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Collective decision making in Tibetan macaques: how followers affect the rules and speed of group movement

Rowe, Amanda K., Li, Jin-Hua, Sun, Lixing, Sheeran, Lori K., Wagner, R. Steven, Xia, Dong-Po, Uhey, Derek A., Chen, Rui
Animal behaviour 2018 v.146 pp. 51-61
Macaca, animal behavior, cohesion, decision making, females, social behavior, social networks, structural equation modeling, China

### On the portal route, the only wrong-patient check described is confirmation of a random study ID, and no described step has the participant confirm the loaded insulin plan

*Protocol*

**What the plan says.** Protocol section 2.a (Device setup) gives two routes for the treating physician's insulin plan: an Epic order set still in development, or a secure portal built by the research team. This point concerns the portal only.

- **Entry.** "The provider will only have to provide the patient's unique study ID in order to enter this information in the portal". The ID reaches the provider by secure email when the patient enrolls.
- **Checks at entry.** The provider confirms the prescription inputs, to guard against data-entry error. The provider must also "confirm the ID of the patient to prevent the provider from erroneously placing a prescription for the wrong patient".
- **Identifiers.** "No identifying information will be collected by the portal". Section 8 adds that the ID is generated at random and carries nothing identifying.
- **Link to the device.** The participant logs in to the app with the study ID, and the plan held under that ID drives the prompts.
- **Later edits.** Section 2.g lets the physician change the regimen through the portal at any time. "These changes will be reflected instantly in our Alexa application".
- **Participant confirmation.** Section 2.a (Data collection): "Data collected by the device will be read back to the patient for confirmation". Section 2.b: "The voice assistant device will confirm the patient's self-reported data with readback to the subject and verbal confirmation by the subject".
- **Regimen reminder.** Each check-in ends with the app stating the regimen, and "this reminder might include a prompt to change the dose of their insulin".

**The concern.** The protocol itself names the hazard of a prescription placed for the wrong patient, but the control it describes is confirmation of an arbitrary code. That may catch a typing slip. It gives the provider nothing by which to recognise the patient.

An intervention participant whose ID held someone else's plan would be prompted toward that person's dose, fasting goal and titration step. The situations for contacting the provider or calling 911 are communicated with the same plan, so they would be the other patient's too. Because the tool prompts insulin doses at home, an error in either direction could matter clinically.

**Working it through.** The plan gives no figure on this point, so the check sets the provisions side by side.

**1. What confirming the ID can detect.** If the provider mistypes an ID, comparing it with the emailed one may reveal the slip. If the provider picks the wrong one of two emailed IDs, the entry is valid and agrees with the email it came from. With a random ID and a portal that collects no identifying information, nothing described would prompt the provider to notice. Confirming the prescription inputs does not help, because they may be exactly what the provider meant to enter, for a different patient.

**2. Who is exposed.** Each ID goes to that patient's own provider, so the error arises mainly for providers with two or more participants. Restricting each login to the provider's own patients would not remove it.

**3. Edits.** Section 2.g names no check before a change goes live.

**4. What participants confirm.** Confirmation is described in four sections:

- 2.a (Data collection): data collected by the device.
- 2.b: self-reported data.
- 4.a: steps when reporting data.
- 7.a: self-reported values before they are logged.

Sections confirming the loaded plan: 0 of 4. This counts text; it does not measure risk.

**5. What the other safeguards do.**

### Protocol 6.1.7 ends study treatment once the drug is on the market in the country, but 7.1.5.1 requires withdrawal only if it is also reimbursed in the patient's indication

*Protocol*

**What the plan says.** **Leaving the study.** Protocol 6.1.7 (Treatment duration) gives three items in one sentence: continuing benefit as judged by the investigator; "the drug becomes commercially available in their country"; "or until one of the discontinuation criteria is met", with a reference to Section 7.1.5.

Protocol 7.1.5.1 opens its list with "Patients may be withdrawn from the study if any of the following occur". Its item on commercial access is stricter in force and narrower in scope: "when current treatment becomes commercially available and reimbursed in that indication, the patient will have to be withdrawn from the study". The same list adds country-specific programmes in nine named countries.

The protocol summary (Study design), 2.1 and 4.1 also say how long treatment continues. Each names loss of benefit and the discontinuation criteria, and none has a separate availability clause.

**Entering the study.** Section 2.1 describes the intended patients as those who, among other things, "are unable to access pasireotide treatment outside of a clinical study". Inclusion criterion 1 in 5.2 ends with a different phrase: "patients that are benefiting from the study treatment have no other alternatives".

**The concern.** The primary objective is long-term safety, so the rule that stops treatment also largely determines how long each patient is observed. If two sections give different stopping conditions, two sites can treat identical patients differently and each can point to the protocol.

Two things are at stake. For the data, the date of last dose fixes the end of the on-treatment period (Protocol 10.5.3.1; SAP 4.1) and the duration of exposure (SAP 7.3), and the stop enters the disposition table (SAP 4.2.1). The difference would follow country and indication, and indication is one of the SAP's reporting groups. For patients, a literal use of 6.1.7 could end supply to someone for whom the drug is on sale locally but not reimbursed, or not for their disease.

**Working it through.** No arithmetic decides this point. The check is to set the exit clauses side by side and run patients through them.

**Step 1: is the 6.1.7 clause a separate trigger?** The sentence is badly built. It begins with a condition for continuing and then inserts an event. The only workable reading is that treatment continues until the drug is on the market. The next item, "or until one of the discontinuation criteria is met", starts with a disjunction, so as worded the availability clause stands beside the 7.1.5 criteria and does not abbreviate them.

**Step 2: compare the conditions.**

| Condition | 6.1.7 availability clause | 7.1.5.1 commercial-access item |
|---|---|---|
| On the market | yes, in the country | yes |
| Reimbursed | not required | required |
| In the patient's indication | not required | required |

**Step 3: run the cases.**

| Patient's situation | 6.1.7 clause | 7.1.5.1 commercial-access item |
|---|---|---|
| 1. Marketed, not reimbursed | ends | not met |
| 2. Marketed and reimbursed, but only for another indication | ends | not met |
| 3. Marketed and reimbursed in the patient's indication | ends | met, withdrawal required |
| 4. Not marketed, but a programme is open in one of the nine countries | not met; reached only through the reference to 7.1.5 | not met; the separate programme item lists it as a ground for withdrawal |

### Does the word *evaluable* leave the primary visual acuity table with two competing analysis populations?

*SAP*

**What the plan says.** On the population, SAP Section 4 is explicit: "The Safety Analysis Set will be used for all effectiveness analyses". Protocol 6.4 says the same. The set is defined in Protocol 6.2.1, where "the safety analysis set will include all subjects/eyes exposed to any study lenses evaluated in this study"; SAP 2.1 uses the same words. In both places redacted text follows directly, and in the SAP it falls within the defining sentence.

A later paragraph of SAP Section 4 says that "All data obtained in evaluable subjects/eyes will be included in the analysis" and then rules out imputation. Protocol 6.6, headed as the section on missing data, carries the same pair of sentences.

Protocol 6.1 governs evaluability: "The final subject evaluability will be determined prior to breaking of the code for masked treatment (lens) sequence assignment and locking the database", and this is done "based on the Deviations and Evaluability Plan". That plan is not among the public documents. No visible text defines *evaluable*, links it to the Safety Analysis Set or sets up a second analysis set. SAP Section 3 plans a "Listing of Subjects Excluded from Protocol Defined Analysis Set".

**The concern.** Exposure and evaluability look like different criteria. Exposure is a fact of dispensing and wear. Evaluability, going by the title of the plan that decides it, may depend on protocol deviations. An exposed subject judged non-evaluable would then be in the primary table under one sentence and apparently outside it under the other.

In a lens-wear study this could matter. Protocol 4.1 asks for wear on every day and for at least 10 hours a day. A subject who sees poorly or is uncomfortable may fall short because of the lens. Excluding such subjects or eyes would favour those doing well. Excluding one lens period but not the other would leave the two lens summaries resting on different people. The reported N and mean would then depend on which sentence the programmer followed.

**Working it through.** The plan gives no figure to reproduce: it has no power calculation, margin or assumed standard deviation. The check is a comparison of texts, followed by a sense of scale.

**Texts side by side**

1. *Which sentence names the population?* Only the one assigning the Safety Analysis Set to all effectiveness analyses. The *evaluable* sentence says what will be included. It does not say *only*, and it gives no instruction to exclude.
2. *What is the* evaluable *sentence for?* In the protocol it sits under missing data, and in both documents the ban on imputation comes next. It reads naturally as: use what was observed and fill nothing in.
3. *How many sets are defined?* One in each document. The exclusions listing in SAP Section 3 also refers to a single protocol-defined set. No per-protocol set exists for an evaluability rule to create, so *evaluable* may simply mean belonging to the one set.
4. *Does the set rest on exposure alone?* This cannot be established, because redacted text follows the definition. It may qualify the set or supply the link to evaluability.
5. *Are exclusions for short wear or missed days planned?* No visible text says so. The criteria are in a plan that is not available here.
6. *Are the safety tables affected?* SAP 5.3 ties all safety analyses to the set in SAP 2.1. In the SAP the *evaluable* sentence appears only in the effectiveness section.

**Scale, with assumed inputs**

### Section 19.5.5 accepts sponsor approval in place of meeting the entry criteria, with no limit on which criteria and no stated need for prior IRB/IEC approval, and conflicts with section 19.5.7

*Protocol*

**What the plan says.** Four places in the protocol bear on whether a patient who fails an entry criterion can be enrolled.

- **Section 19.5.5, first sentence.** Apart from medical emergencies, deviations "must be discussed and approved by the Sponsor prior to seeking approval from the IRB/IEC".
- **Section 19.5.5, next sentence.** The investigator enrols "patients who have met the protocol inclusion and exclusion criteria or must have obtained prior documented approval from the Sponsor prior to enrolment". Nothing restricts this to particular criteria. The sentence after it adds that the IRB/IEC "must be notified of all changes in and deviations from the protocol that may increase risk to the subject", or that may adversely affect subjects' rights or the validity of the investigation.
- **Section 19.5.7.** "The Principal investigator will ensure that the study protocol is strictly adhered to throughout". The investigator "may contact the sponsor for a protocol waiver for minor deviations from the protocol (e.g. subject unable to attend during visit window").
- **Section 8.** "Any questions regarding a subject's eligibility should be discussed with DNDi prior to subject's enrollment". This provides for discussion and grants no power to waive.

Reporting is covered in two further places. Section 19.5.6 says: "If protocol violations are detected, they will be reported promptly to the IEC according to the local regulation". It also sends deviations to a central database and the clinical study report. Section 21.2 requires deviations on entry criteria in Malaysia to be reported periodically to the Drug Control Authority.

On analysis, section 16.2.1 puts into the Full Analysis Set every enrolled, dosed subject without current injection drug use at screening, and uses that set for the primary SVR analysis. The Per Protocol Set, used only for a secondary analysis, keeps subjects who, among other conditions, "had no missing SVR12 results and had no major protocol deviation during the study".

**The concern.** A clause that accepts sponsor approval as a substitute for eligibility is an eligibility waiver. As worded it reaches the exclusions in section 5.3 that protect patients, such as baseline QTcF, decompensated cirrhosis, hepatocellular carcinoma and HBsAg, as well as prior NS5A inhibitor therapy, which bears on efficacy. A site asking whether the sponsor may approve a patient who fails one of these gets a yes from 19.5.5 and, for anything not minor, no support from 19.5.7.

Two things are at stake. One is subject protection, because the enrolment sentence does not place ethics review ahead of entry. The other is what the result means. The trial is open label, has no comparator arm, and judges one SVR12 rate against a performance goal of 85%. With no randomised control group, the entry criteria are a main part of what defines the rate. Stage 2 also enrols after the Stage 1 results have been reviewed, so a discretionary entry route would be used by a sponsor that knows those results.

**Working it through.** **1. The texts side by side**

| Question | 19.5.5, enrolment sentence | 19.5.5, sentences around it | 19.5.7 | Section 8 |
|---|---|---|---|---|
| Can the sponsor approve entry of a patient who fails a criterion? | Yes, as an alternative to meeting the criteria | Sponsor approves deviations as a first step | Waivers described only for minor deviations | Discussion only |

Social organisms make collective decisions during group movement, thereby remaining cohesive and providing the ecological and evolutionary benefits of sociality. The ability for groups to make successful collective decisions is dependent on relationships between leaders and followers. We investigated how consistent followers (a fan structure) facilitated successful group movement in a group of Tibetan macaques, Macaca thibetana, at Mt. Huangshan in Anhui, China. We used structural equation modelling to determine the relative influences of sex, age, number of maternal familial connections within the group, dominance and social network centrality on the number of fans that an individual had and the number of other group members that an individual was a fan of (fandom). Our structural equation modelling revealed that dominant females had more fans, while younger, dominant individuals with more familial connections were fans of more individuals. Fans and fandom were most strongly influenced by dominance, displaying a strong network of females occupying top positions in the dominance hierarchy who consistently followed each other. In addition, we examined the relationship between fan structure and movement speed and success. Using regression, we found a positive relationship between fans and speed and a negative correlation between fans and number of unsuccessful movements, suggesting a link between the social connections maintained in a movement and the speed of the movement. Dominant females with more fans initiated slower movements, perhaps because the complex fan structure slowed the joining process. However, individuals with more fans led fewer unsuccessful movements, suggesting a relationship between fans and initiation success. Our findings show a network of social relationships within Tibetan macaque groups that are used during movement organization to maintain cohesion and mediate the benefits of sociality.